The next day at the office, the office workers are shown standing mournfully around Sleepyhead’s desk. He has passed away, and now Domenico has been assigned his desk. The film ends with Domenico having joined the ranks of the “desks in a row” group, sitting in the rear and commencing his task of boring, meaningless paperwork.
What makes Il Posto poignant is the way it shows how the sincere and innocent Domenico is led relentlessly into the depressing jaws of mind-numbing corporate mechanics. He, too, seems to be doomed to a life of empty, seemingly pointless activity, with little opportunity for meaningful interaction or engagement. Domenico and Antonietta never make the real connection, and presumably that romantic opportunity is lost. Domenico is overwhelmed by the sheer inertia of implacable company minutia. And yet, the entire narrative is presented with a certain good-natured resignation. It is this irony which makes the film stand out. Domenico is like us. He tries to make his way as best he can, and to a certain extent he succeeds. But the rattling noise of the mimeograph machine which grows louder and louder at the close of the film reminds us of what Domenico must feel: there has to be something more than this.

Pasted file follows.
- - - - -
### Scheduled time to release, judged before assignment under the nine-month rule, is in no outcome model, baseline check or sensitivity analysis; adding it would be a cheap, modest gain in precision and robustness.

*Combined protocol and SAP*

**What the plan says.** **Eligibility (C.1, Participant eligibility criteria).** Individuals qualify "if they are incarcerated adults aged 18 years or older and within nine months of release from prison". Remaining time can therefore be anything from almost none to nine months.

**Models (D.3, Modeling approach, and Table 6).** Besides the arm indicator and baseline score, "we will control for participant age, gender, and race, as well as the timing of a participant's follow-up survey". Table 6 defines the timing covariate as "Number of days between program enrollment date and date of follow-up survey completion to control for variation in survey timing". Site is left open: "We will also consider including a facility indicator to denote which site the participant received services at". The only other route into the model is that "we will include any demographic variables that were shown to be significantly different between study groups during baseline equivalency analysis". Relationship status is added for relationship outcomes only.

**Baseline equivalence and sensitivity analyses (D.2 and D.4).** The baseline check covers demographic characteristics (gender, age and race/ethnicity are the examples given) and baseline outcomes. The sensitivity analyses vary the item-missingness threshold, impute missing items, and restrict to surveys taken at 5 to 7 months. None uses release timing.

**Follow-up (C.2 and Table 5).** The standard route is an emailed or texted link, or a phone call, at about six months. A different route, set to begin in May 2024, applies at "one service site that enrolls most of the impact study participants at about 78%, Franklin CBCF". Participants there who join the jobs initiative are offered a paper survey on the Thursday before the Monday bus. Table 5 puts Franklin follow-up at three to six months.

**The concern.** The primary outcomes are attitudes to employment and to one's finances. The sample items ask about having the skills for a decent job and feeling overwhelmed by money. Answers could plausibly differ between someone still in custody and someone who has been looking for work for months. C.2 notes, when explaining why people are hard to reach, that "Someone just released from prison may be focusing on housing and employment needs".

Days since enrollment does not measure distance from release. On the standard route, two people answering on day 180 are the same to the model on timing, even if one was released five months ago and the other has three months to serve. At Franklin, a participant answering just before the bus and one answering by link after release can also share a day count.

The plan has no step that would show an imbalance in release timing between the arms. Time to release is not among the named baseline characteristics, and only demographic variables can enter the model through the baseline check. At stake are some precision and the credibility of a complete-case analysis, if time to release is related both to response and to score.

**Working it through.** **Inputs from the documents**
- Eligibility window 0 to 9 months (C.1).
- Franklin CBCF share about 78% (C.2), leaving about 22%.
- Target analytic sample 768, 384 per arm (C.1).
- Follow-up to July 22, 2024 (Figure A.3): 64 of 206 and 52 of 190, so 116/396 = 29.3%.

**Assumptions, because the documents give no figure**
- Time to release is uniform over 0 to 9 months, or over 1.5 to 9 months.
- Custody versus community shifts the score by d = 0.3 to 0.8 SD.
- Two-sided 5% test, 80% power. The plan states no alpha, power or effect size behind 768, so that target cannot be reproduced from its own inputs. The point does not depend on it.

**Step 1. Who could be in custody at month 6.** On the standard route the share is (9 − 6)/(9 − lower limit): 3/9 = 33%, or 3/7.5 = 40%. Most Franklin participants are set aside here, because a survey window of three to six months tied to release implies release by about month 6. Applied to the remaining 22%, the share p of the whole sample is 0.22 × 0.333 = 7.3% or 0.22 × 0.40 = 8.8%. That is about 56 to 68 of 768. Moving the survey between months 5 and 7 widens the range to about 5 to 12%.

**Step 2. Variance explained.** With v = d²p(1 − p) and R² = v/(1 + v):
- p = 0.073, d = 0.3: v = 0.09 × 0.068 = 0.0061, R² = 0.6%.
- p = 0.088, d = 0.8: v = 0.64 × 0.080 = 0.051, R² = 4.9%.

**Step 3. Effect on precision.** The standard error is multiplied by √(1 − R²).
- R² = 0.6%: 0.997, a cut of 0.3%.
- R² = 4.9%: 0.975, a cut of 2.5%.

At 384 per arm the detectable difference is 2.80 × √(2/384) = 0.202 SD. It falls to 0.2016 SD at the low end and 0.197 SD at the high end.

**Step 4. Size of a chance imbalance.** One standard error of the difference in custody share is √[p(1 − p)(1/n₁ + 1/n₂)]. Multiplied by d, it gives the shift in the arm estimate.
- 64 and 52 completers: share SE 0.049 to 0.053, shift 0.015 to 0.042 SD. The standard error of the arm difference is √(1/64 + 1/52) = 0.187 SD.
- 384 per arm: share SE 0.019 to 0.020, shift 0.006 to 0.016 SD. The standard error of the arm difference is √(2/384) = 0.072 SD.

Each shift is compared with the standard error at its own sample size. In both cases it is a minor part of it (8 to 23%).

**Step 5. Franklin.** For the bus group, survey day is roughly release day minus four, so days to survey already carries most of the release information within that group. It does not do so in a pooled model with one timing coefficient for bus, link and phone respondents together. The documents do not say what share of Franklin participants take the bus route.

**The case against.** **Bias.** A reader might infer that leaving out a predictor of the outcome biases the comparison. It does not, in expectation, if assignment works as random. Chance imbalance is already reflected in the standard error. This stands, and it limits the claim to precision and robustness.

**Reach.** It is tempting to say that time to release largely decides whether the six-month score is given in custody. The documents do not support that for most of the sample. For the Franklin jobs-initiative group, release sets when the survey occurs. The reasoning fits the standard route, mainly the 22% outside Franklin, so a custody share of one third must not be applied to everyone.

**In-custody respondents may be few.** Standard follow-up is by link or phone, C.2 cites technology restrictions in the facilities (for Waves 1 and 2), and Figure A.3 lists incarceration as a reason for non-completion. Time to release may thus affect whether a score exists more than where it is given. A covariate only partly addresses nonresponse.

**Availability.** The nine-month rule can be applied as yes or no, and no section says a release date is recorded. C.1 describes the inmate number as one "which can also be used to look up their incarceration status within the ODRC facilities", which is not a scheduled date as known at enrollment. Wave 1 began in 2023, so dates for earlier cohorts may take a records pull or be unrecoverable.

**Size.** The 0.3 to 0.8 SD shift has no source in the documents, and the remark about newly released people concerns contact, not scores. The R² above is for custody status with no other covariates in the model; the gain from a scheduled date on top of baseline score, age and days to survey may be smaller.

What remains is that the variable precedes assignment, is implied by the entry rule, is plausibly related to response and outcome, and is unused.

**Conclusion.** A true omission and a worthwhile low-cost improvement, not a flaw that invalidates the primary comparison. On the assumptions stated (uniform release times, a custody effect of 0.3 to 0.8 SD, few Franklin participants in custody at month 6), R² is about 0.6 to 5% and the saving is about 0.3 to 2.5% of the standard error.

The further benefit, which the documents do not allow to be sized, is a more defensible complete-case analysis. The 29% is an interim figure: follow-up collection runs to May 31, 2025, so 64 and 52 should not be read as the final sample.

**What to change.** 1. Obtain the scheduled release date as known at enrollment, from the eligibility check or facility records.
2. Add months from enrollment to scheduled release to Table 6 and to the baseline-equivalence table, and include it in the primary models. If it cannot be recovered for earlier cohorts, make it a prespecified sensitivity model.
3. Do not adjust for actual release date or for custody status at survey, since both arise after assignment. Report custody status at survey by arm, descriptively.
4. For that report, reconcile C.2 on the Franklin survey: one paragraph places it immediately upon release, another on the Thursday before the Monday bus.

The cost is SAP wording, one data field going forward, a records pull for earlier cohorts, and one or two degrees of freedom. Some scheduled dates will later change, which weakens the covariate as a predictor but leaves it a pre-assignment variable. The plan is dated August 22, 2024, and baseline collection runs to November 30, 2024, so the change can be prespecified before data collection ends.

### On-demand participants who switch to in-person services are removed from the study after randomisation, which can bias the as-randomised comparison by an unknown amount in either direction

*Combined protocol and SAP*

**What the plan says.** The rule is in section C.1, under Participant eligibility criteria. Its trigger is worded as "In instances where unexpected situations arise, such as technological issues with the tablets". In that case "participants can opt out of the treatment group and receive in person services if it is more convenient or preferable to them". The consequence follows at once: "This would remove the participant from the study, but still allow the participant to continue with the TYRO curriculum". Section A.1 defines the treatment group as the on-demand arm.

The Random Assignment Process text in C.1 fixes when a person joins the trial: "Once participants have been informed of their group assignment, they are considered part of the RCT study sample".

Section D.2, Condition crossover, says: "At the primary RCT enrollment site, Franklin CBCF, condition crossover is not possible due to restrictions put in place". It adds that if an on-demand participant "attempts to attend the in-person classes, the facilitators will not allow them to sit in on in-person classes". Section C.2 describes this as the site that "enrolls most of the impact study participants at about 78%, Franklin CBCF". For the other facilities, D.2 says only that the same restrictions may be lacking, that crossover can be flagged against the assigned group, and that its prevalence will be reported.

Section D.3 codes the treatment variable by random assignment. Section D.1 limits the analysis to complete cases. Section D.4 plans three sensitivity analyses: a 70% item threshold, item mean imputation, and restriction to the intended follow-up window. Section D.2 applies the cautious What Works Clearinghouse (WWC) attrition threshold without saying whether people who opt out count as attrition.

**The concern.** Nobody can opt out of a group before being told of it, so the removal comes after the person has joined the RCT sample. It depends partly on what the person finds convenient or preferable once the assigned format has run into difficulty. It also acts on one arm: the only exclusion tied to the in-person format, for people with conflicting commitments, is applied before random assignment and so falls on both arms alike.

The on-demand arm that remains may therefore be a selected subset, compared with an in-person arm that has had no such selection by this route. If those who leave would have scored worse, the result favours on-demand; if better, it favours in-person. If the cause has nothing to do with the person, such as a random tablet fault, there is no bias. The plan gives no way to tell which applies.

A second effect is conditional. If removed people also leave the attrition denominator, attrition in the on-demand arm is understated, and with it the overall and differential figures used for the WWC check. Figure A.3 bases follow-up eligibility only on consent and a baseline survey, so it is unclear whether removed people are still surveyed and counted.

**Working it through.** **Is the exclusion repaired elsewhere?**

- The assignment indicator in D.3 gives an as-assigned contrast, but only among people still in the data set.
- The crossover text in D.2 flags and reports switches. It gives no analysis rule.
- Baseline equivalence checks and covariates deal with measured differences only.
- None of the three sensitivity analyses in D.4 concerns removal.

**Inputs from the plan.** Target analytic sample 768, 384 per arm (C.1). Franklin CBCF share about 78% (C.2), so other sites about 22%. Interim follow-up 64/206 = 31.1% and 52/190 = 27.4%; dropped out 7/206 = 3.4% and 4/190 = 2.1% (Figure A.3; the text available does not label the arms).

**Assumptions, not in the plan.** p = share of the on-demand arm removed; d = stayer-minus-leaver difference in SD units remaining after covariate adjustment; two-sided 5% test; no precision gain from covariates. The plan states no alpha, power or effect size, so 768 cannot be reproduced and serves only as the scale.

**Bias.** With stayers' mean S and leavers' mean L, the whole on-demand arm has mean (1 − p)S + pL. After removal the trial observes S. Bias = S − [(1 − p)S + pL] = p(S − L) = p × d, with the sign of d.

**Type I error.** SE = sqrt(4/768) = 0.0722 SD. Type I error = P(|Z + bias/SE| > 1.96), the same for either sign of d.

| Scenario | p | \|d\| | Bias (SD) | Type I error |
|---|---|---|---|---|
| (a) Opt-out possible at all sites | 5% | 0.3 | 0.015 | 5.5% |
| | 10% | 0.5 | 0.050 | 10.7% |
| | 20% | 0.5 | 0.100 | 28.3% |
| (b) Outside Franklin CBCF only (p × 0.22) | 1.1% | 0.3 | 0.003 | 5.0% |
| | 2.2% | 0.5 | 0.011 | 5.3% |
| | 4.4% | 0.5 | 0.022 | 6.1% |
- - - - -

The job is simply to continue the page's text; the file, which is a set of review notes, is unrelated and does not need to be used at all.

The acting in the film is exceptional throughout. Most of the actors never appeared in any other films. The story probably reflects some of Olmi’s experiences when he worked as an office worker. But on that occasion, at least, he didn’t let his opportunities pass away -- he married actress Loredana Detto, who plays the beautiful Antonietta.